“Citizens Entitled to Timely Access to Information About Money in Politics,” by Lisa Rosenberg, Government Affairs Consultant, Sunlight Foundation: In the McCutcheon v. Federal Election Commission decision likely to be announced soon, the Supreme Court is expected to strike down the long-standing cap on total contributions individuals may give to federal candidates and political parties, permitting the unseemly spectacle of a single donor contributing more than $3.5 million to one party during an election cycle. This Sunshine Week, as we consider the vital importance of the public’s right to know, we should put pressure on our elected officials to ensure we all have access to who’s funding and influencing our elections.
“Time to ask PA candidates where they stand on open government,” by Susan Schwartz, Legislative Committee Chair, Pennsylvania Freedom of Information Coalition; Project Sunshine Chair, Society of Professional Journalists; and Reporter, the Press Enterprise, Columbia County: Too many politicians think they can get away with chipping away the public’s ability to keep an eye on government because they don’t believe regular citizens care. This is the time to show them that what your government does matters to you. Election season is one time you can be sure they’ll be listening.
“Put the Public Back in Public Information,” by Emily Shaw, National Policy Manager, Sunlight Foundation: When we ask that public data be made regularly available on a website, we don’t have to wait for responses to our requests to find out about government activities. We can find out about decisions made in our name, right on our own computers. We can find out about upcoming government committee meetings on our own phones. We can download information that lets us compare existing and past government behavior. We can evaluate the impact of different kinds of decisions across governmental units.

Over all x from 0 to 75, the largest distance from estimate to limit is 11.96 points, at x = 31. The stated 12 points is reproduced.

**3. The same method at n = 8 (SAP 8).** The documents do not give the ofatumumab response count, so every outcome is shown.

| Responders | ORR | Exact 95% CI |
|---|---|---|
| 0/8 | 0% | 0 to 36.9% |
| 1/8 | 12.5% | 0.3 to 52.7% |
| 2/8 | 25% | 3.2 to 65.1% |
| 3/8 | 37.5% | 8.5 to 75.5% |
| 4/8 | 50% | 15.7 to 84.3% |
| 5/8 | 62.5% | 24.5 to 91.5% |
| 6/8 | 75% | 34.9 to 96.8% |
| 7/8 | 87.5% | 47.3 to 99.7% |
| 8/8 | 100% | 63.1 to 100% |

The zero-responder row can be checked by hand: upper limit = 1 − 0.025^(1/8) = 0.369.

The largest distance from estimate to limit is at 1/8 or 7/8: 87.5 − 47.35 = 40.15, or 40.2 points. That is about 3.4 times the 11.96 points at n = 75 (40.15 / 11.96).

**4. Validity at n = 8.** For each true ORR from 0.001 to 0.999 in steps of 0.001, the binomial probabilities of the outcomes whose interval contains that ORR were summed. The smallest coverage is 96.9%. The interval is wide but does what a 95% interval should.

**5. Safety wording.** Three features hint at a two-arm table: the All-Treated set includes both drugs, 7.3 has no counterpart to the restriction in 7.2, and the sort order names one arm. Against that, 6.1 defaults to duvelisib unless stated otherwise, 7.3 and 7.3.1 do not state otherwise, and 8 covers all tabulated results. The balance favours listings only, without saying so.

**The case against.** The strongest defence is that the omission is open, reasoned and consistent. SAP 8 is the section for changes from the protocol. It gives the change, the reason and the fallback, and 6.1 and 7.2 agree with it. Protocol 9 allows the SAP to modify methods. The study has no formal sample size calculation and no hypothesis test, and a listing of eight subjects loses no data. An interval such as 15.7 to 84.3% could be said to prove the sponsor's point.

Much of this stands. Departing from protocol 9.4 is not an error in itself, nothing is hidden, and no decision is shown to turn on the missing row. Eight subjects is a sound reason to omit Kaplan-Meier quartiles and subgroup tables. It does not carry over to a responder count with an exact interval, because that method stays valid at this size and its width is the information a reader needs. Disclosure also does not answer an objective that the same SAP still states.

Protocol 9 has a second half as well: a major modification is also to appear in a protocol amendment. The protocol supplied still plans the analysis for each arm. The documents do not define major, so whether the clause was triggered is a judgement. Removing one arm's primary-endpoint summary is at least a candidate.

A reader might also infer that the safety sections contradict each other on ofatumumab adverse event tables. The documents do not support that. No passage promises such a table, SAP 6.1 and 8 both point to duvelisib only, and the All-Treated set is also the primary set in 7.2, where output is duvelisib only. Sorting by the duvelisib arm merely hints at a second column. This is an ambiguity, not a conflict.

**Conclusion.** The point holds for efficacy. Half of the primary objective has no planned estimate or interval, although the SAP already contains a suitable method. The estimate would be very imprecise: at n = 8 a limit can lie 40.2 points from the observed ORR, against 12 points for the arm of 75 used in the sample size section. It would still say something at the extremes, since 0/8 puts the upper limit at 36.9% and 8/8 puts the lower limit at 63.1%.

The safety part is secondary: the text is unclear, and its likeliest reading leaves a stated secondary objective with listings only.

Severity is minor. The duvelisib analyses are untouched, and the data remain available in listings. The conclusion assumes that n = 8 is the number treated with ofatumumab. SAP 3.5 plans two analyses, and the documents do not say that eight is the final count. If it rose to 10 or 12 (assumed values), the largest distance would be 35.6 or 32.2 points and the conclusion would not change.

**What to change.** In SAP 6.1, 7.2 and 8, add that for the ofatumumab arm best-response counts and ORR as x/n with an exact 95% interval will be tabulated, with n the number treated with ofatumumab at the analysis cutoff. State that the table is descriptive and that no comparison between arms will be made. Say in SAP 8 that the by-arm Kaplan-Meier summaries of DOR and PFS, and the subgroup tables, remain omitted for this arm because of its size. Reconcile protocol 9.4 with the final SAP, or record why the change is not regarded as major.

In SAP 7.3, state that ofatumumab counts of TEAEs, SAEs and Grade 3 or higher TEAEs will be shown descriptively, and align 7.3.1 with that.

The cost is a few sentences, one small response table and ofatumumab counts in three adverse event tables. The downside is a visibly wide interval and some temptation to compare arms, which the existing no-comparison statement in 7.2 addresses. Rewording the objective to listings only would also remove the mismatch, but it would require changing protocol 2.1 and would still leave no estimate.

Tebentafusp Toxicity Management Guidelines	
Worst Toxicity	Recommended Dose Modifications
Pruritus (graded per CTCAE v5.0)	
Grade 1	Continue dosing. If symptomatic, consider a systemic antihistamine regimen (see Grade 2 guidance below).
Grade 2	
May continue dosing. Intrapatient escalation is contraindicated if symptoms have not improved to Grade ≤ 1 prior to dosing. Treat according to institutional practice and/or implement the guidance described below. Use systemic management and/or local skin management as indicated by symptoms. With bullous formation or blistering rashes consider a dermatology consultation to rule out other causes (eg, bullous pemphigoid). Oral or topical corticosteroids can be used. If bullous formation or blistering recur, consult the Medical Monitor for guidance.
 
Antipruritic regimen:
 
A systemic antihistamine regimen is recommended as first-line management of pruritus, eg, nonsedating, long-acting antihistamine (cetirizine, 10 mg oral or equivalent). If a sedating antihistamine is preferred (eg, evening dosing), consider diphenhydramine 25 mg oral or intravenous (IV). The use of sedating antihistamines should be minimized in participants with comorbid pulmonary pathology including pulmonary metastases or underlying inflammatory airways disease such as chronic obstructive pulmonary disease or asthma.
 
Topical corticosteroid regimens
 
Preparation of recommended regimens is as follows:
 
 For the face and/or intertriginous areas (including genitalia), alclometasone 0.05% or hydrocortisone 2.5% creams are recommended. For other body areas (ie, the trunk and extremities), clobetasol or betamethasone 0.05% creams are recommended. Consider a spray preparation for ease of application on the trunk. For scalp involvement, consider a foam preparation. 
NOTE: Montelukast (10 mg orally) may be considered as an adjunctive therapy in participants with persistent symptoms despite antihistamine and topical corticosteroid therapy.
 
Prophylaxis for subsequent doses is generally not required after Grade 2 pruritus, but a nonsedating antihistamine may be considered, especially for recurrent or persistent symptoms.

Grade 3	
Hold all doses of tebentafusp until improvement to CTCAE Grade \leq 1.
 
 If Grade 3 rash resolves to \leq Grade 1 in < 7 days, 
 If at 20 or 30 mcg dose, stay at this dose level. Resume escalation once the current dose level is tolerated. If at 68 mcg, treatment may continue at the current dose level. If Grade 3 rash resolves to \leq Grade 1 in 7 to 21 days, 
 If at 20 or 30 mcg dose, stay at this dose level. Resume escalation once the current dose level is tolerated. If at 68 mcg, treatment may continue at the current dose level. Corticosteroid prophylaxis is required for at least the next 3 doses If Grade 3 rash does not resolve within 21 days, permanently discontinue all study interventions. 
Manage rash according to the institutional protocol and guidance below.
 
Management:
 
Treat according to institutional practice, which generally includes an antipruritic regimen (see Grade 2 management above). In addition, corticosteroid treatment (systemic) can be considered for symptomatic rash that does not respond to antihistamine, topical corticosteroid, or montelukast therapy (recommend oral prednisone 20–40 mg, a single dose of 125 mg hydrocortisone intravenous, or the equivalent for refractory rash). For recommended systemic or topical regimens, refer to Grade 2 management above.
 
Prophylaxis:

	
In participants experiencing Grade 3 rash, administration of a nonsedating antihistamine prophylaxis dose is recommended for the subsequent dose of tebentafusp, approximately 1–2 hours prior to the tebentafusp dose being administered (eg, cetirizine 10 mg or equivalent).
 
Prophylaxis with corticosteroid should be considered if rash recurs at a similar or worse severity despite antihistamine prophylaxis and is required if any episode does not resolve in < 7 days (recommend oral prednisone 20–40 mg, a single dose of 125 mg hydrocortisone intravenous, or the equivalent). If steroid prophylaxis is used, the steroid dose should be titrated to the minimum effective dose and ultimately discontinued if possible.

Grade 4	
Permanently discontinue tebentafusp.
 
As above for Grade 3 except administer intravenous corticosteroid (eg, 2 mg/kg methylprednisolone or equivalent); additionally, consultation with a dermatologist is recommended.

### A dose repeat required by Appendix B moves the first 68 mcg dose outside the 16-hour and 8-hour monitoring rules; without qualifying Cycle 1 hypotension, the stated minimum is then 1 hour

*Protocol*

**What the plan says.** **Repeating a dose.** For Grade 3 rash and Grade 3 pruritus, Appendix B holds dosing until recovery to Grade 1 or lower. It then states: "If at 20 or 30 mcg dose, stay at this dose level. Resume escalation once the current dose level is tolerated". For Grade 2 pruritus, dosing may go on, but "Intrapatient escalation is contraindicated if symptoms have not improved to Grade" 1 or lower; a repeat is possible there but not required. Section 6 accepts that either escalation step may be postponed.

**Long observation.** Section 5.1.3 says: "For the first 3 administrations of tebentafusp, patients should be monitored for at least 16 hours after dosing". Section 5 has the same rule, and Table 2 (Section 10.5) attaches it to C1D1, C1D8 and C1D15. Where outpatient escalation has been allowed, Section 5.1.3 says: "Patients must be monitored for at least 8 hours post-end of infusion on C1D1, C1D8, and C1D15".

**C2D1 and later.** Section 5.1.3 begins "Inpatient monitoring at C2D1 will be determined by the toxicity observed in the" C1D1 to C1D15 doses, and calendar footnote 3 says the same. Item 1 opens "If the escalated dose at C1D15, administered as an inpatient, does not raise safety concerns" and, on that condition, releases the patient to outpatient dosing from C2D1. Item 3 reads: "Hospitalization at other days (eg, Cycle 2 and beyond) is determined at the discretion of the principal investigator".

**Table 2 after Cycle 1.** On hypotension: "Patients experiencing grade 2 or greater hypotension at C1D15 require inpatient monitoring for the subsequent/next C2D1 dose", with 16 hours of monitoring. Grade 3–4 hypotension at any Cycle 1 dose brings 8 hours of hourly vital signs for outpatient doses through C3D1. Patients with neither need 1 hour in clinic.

“Celebrate a Century of Sunlight,” by By Christian Trejbal, Writer, Opinion in a Pinch, and Open Government Chair, Association of Opinion Journalists: On Dec. 20, 1913, Harper’s Weekly published “What Publicity Can Do” by Louis Brandeis. In it, he painted an image of transparency that still captures the imagination. “Publicity is justly commended as a remedy for social and industrial diseases. Sunlight is said to be the best of disinfectants; electric light the most efficient policeman,” he wrote.
“Transparency: Not Republican, Not Democrat,” by Jim Zachary, Director, Transparency Project of Georgia and Tennessee Transparency Project: Openness in government is not a liberal, conservative, Republican, Democrat, Independent, TEA party or Libertarian issue. The importance of transparency in local, state and federal government should transcend parties and political ideologies.
“Out of focus,” by Carlos Rodriguez, opinion editor, The Brownsville Herald: President Obama has it backwards. During his 2008 campaign for the presidency, Obama promised his administration would be the most transparent in history. Little did we know that the transparency would be in our own lives rather than the workings of government.